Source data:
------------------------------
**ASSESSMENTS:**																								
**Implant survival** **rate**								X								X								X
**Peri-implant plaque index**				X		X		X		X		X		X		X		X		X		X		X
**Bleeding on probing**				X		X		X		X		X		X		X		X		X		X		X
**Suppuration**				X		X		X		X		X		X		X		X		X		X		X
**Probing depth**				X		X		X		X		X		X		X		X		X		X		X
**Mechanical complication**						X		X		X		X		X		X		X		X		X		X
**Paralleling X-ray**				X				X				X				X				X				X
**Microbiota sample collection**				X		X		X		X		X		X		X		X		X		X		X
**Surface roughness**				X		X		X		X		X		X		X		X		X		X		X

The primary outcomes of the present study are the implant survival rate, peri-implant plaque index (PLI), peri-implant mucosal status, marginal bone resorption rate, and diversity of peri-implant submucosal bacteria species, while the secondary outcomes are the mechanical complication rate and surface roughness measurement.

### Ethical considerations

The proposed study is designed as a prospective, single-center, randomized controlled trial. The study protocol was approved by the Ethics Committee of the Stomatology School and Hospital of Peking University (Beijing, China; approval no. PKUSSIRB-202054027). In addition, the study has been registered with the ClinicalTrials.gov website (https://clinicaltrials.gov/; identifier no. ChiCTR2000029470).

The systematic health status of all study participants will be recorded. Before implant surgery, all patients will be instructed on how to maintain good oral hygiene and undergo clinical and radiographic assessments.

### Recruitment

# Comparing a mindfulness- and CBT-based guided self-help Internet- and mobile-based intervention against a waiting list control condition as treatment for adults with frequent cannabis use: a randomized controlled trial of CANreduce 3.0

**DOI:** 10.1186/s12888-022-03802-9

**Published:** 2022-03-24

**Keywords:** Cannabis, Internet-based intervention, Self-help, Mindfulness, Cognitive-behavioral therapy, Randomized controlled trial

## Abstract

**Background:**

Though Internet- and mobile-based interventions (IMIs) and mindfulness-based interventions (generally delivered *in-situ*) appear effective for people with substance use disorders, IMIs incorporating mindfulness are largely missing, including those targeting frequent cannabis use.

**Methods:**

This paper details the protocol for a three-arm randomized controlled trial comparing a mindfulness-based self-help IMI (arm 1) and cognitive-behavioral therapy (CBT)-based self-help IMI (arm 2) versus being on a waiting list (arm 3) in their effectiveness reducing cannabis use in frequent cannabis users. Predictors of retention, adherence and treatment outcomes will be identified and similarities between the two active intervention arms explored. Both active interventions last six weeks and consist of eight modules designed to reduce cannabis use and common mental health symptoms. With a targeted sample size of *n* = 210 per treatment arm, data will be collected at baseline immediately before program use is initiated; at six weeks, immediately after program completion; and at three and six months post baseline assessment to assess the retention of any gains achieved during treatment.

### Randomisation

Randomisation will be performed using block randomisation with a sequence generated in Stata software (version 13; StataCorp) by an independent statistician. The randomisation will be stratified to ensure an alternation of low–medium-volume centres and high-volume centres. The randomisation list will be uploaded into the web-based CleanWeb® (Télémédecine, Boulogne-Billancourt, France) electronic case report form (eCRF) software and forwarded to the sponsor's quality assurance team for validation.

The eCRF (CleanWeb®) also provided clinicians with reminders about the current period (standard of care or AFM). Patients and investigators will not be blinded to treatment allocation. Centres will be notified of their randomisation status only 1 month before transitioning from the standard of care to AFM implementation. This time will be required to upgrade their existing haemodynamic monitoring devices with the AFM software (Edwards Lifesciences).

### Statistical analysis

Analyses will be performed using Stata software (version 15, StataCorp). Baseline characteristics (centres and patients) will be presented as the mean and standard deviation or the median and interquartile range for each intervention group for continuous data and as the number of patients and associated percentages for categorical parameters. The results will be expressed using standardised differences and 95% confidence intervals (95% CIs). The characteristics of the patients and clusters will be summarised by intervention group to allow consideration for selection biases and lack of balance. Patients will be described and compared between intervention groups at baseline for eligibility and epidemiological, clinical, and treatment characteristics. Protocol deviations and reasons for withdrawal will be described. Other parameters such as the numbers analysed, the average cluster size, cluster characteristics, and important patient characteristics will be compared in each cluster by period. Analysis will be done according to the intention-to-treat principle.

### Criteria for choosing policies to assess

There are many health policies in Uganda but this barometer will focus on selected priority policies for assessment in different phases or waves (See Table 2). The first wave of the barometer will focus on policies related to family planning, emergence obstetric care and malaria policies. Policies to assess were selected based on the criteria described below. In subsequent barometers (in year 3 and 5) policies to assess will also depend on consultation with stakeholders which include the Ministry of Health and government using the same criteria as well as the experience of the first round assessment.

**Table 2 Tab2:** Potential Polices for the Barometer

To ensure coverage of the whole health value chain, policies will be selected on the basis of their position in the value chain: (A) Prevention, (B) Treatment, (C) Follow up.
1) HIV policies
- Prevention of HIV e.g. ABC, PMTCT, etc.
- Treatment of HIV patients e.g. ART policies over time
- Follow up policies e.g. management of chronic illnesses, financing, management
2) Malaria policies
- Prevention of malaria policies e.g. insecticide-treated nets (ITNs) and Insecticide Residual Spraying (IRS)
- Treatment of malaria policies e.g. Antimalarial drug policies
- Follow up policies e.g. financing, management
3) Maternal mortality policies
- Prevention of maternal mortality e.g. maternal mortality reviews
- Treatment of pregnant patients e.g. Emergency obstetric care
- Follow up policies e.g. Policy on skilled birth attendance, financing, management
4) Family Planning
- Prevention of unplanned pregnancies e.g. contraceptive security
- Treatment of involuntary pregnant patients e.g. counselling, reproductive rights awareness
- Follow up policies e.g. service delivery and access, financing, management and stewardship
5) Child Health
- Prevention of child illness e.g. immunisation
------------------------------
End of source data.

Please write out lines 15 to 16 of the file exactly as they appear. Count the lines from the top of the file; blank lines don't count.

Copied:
### Recruitment

# Comparing a mindfulness- and CBT-based guided self-help Internet- and mobile-based intervention against a waiting list control condition as treatment for adults with frequent cannabis use: a randomized controlled trial of CANreduce 3.0